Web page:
Investments from venture capital firms and CVC in 1998 were mostly in software and telecommunications sectors. By 2006 the biotechnology and medical devices became the sectors with the most investments from both, venture capital firms and CVC. However, there has not been significant investments in health services and have actually decreased through these periods. Biotechnology CVC’s investments in biotechnology are higher than those from VC firms. However, medical devices and health services had a is not a top sector for CVC investments as it is for VC firms. Other top sectors for CVC investments are software, telecommunications, semiconductors, and media/entertainment.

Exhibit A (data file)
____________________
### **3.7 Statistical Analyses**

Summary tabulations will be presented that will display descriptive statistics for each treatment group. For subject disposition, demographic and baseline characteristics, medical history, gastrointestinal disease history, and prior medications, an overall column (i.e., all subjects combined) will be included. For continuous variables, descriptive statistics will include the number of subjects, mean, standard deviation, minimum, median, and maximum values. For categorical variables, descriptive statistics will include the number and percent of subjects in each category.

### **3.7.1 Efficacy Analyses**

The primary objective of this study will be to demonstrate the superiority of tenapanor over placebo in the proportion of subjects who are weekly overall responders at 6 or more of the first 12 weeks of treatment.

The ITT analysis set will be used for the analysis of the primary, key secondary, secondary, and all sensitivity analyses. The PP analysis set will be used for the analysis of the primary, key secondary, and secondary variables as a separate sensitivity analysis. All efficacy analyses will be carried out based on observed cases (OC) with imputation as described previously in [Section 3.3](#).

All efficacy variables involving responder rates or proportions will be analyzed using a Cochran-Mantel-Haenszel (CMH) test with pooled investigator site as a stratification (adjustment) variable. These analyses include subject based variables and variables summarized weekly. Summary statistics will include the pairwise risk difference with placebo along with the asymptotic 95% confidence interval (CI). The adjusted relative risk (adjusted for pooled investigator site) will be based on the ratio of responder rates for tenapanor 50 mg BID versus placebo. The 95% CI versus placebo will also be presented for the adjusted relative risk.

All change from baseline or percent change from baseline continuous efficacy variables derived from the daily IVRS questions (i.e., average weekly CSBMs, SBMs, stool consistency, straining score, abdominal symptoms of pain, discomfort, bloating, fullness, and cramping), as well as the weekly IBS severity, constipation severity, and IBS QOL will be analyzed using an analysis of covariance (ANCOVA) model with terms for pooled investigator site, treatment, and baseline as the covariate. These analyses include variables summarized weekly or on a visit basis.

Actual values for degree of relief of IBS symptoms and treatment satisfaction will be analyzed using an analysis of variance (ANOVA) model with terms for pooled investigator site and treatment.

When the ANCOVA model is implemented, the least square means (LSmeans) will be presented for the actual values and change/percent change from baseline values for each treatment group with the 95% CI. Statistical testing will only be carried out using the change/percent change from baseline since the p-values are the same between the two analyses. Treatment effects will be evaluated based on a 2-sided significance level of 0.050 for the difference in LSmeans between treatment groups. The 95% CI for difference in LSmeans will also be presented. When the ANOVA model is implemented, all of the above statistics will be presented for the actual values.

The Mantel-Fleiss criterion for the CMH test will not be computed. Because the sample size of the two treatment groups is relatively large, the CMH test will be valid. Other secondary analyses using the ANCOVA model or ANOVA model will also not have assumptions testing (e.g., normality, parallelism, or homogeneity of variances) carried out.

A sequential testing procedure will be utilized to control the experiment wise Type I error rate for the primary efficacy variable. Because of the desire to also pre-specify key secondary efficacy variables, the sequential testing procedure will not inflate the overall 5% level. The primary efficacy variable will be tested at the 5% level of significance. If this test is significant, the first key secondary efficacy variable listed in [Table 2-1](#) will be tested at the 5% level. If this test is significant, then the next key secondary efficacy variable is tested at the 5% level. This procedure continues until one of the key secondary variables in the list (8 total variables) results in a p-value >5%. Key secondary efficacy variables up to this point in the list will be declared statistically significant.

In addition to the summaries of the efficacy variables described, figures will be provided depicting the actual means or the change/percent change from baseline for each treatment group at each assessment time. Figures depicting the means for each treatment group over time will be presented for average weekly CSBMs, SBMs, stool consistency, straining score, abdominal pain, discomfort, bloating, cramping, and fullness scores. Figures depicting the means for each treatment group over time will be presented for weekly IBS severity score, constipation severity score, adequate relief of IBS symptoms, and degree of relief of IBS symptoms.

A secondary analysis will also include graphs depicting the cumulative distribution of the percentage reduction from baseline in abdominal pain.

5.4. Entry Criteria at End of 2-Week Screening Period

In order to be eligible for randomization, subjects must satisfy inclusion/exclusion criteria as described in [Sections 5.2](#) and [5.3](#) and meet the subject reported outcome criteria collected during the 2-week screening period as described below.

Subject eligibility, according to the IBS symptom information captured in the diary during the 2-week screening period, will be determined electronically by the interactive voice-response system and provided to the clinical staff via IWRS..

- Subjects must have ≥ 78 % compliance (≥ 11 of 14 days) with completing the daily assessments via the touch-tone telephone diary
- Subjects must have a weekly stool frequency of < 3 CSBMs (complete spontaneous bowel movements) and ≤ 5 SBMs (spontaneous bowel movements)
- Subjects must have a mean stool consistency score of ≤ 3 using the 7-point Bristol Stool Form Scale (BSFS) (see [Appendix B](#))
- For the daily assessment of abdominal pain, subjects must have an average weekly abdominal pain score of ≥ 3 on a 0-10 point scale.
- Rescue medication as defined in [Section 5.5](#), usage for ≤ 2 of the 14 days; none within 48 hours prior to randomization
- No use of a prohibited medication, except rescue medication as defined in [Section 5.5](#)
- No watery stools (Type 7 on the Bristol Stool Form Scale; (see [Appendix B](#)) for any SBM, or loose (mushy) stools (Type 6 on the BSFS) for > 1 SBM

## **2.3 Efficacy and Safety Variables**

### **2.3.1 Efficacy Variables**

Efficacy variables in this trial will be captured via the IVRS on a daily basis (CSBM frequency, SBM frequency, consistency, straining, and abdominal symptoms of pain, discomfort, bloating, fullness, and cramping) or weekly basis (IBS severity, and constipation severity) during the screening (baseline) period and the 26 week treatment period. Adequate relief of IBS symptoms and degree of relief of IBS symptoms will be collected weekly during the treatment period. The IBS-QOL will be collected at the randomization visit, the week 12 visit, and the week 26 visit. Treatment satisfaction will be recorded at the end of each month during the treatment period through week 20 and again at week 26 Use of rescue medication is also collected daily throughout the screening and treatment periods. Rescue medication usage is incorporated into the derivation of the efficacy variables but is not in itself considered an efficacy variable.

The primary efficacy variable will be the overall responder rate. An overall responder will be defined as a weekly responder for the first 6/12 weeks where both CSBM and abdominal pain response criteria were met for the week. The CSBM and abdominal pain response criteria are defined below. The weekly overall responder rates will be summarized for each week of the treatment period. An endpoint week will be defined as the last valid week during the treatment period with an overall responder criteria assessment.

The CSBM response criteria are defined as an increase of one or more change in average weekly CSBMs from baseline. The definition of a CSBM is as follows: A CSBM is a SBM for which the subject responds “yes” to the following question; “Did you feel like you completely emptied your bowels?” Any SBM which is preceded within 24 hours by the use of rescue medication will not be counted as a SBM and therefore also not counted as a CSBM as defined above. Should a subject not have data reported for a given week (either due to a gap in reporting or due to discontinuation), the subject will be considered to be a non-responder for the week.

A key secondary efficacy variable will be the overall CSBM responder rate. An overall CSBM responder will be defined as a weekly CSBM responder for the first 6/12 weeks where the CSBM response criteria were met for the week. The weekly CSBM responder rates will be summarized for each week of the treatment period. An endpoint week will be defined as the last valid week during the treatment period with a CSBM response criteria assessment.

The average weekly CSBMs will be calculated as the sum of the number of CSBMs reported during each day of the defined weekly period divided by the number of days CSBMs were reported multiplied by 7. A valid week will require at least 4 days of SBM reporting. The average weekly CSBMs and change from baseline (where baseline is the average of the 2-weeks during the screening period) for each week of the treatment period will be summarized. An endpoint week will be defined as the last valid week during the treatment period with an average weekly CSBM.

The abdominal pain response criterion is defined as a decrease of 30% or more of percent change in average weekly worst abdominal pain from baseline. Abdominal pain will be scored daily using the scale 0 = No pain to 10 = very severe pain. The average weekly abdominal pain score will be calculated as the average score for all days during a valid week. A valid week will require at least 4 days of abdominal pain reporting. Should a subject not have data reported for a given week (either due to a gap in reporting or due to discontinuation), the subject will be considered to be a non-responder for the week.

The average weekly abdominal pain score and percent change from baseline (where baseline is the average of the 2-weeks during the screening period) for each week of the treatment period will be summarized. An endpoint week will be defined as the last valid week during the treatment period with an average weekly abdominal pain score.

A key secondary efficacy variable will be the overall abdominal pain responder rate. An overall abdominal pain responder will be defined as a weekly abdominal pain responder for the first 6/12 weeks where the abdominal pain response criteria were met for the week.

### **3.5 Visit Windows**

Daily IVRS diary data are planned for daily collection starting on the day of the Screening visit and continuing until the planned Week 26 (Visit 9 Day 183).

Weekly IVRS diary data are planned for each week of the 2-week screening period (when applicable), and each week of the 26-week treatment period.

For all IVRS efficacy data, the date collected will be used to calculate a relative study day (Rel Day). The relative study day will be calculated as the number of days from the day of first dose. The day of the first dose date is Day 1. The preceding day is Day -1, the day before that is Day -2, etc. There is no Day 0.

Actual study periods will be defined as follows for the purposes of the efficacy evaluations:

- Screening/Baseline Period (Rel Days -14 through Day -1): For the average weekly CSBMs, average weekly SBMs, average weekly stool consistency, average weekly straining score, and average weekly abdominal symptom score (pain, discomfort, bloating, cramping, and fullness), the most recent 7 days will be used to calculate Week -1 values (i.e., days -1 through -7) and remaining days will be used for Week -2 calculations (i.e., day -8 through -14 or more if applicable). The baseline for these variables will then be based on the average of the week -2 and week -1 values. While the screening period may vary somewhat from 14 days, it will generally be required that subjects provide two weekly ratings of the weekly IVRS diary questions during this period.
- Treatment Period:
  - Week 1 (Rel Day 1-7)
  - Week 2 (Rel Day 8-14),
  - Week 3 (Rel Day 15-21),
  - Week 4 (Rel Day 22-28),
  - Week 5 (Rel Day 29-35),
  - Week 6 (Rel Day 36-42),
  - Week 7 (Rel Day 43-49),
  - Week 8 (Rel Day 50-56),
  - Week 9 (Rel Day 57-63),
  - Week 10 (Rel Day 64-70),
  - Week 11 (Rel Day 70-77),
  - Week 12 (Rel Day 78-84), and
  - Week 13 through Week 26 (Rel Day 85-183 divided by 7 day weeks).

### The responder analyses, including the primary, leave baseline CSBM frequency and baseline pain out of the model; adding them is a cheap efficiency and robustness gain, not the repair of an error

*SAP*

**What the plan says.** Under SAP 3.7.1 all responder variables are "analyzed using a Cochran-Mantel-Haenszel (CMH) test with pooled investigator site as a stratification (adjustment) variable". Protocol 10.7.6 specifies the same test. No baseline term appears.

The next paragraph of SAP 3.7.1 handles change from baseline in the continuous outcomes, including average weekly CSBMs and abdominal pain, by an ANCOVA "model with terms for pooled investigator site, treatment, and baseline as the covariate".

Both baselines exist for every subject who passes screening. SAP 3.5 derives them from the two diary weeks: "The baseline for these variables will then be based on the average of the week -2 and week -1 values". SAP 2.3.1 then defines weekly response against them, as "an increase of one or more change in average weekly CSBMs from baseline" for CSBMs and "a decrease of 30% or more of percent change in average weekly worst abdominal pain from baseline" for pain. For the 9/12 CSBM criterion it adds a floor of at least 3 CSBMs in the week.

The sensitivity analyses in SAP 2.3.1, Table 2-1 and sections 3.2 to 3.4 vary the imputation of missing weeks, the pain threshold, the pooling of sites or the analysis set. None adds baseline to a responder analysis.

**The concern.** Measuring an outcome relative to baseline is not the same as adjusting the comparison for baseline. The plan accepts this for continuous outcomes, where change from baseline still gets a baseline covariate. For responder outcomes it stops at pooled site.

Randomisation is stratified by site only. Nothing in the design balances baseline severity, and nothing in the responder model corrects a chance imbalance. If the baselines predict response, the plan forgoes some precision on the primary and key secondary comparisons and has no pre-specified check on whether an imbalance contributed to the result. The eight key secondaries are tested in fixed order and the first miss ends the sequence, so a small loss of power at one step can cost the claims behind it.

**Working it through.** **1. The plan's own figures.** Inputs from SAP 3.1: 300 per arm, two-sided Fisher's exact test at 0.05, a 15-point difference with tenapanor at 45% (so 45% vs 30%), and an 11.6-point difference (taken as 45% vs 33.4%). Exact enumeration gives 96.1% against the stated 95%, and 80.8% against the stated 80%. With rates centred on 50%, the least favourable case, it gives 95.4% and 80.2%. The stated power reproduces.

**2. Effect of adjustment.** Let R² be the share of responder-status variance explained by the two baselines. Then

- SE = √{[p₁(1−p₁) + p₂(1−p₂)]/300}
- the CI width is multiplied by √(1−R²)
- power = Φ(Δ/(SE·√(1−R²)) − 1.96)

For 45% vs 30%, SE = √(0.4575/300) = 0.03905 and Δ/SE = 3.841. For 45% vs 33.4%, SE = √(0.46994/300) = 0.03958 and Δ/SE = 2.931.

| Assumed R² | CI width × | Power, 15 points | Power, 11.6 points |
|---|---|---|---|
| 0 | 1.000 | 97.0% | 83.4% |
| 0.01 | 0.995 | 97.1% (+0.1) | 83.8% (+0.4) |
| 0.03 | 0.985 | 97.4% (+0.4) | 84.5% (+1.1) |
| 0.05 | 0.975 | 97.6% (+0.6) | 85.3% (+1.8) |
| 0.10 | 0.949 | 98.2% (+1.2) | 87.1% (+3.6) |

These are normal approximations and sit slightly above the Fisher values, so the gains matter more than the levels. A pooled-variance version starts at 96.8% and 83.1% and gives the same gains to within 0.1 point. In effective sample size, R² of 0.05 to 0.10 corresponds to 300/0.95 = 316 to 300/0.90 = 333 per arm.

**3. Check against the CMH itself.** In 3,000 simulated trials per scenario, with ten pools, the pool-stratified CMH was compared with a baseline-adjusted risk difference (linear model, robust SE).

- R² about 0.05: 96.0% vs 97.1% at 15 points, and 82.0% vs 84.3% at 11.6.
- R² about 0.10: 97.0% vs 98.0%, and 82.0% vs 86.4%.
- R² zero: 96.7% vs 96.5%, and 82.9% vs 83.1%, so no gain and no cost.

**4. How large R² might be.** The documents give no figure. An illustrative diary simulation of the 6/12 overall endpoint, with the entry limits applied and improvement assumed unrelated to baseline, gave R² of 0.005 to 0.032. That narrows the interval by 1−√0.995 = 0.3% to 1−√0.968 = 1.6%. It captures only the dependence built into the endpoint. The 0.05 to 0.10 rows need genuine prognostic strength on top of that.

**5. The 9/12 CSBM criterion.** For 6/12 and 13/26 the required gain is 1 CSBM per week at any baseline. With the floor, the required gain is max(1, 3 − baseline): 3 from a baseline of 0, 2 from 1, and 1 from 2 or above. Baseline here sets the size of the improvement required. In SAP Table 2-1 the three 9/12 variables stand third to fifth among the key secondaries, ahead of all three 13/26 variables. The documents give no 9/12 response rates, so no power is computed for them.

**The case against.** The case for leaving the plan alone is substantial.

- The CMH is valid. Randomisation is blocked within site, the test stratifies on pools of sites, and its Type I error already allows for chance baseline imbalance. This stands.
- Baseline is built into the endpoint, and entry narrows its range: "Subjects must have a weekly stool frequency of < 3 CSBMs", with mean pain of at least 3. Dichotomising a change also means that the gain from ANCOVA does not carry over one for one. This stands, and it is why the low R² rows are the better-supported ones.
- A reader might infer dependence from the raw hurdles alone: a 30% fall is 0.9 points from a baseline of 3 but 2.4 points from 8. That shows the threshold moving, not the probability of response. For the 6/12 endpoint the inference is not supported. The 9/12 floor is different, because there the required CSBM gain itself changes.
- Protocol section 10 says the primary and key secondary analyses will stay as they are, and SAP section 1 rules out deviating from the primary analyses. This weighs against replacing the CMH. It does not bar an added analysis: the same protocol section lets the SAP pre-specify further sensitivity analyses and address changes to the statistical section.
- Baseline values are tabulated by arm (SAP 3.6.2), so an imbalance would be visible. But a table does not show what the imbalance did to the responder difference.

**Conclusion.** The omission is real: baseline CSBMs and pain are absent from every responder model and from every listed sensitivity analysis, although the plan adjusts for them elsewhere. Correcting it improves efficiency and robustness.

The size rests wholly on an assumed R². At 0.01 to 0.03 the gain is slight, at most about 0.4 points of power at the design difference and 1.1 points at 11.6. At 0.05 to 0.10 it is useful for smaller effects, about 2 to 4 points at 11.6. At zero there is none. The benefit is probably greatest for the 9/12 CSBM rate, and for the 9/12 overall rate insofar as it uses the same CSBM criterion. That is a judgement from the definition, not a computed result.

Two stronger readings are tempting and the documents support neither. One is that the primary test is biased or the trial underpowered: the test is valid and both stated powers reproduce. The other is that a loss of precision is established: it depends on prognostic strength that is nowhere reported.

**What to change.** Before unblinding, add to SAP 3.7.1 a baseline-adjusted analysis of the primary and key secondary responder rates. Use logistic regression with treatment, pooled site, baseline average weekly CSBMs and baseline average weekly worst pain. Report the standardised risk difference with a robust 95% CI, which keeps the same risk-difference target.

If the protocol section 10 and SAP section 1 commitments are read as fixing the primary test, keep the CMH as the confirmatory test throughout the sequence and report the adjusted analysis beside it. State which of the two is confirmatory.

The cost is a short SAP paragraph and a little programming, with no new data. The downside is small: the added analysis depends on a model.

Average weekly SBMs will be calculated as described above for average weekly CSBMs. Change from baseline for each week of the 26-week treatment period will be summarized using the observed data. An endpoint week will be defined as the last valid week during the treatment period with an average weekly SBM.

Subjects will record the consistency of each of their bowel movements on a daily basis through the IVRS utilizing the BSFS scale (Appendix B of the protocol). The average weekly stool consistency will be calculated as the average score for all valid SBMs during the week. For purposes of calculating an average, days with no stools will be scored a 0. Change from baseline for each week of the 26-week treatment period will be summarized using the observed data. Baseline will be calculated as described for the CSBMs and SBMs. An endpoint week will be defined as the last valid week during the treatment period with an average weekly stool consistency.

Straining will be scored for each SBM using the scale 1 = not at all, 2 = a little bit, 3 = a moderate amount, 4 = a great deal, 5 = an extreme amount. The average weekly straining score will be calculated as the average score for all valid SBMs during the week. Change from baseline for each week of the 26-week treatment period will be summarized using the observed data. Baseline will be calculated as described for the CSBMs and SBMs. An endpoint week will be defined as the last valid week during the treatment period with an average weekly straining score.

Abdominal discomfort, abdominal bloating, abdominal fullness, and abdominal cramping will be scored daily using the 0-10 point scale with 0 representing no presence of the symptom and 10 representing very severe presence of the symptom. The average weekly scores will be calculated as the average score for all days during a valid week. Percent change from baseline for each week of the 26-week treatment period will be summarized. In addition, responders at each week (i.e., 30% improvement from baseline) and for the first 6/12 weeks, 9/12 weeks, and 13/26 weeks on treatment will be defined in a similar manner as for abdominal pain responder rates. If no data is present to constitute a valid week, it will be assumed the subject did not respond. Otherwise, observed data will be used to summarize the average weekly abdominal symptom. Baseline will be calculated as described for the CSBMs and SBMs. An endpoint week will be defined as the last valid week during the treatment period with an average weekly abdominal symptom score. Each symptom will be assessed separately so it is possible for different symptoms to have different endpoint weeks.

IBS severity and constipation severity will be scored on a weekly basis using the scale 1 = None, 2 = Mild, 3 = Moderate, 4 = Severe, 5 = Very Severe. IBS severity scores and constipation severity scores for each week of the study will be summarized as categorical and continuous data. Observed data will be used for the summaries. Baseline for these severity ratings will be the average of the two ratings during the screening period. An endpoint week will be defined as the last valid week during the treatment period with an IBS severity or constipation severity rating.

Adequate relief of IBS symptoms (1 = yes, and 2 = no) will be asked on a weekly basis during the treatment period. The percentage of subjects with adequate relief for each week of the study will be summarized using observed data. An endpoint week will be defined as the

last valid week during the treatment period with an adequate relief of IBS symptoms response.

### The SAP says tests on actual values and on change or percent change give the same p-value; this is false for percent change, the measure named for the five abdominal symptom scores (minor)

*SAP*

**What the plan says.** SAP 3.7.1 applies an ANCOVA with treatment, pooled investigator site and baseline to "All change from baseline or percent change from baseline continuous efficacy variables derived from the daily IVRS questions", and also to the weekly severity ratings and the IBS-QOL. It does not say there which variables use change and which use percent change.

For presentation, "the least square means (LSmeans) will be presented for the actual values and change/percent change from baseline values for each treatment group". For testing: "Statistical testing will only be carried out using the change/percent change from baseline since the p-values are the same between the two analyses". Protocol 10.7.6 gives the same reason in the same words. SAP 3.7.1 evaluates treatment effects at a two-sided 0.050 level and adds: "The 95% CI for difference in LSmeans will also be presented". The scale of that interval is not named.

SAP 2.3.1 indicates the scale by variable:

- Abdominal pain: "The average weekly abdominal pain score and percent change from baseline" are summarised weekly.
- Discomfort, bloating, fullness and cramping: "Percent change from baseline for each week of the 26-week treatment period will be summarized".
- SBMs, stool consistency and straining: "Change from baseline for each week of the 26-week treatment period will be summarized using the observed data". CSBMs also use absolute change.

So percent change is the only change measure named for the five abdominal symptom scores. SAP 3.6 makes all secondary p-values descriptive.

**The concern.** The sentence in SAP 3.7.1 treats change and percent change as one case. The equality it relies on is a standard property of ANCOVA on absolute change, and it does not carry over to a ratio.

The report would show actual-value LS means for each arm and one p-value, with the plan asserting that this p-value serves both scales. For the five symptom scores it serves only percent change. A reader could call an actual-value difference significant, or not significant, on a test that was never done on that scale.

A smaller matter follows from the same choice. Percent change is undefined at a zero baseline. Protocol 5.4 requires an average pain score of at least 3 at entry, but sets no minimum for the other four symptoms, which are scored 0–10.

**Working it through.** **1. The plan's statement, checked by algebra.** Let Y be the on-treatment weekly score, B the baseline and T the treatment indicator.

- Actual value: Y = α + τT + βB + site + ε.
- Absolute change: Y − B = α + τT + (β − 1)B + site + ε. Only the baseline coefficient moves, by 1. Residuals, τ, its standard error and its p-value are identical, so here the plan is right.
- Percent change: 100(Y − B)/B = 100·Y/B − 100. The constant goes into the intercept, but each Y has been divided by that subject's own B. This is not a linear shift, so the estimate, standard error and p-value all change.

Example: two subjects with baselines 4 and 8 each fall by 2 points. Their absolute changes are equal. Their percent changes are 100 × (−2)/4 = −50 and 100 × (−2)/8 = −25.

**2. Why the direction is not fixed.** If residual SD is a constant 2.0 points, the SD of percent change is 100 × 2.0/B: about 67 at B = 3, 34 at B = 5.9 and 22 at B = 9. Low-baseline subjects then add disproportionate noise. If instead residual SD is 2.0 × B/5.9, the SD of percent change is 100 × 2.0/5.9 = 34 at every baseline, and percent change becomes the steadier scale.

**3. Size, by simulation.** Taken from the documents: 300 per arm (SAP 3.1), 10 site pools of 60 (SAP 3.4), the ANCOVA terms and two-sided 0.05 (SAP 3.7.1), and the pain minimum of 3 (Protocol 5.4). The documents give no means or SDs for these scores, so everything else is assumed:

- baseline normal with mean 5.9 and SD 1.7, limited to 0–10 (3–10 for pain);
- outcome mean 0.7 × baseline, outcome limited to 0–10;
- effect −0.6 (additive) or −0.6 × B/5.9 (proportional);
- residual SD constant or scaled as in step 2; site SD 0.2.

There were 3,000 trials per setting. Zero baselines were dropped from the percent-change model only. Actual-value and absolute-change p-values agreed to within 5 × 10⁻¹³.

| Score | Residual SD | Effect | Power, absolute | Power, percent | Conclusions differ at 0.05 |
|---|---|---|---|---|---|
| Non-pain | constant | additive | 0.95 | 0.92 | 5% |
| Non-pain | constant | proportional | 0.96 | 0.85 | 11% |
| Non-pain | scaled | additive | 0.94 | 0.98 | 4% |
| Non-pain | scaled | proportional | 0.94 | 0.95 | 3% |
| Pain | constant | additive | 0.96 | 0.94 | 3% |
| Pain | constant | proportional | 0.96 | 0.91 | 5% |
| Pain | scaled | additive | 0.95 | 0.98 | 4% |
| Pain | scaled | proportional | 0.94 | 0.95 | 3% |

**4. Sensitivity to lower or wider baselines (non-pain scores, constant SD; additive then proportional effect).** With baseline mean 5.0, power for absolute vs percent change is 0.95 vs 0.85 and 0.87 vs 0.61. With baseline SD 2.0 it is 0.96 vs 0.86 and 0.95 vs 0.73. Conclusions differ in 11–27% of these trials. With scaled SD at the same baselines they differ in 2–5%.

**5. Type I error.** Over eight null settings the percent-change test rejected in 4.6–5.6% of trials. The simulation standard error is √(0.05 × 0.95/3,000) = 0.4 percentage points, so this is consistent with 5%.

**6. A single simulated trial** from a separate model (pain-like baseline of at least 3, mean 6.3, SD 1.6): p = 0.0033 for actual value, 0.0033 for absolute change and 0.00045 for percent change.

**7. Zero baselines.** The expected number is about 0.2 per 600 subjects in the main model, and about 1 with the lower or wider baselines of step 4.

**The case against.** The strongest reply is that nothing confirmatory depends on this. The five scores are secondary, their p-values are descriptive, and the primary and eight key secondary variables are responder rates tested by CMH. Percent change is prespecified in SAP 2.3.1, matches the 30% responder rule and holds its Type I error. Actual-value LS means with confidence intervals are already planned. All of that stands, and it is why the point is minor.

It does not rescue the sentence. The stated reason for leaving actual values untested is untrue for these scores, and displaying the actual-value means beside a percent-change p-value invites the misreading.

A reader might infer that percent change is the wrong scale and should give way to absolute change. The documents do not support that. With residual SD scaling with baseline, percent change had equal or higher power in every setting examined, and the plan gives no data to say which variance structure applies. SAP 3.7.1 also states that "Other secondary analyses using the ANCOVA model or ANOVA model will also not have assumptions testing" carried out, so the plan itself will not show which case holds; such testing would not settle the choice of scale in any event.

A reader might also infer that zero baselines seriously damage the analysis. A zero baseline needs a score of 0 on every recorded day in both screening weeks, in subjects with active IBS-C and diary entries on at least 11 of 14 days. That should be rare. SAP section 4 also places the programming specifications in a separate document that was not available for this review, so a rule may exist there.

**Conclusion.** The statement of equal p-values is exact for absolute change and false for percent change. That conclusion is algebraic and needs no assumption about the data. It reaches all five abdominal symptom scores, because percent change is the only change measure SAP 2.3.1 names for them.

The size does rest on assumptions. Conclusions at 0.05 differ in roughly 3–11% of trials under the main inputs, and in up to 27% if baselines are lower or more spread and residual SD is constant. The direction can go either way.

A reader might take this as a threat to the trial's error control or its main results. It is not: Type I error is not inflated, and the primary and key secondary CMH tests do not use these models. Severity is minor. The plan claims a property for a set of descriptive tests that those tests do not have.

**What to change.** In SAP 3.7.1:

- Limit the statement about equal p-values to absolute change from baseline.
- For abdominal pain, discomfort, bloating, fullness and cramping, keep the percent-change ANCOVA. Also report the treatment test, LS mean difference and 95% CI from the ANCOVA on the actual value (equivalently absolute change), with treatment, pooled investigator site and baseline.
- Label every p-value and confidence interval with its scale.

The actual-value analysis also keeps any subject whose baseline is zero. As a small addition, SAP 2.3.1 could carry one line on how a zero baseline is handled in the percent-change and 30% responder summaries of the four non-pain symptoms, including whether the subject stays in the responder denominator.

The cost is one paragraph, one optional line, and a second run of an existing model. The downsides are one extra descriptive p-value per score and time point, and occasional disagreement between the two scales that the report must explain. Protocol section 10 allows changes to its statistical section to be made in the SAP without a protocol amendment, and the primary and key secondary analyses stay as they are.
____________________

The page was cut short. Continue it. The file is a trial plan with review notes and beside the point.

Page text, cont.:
Top sectors for CVC investment:
Top sectors for VC investment:
In the life sciences
Many of today's well known companies in life sciences have been backed with billions of dollars by venture capital investments. Some of these are: Boston Scientific, Amgen, Genentech, Genzyme, Gilead Sciences, Kyphon, Intuitive Surgical, and Scimed Life Systems. From the $25.5 billion in total venture capital investments, there were $7.2 billion targeted to the life sciences industry. The life sciences include sectors in biotechnology and medical devices and equipment. Venture capital investments within biotechnology accounted for $4.5 billion and within medical devices and equipment for $2.7 billion.
Venture capital investments have gone toward specific disease. For example, there were venture capital support during the past 20 years of $14.9 billion in cardiovascular/heart diseases, $14.7 billion in cancer, and $4.9 billion in diabetes.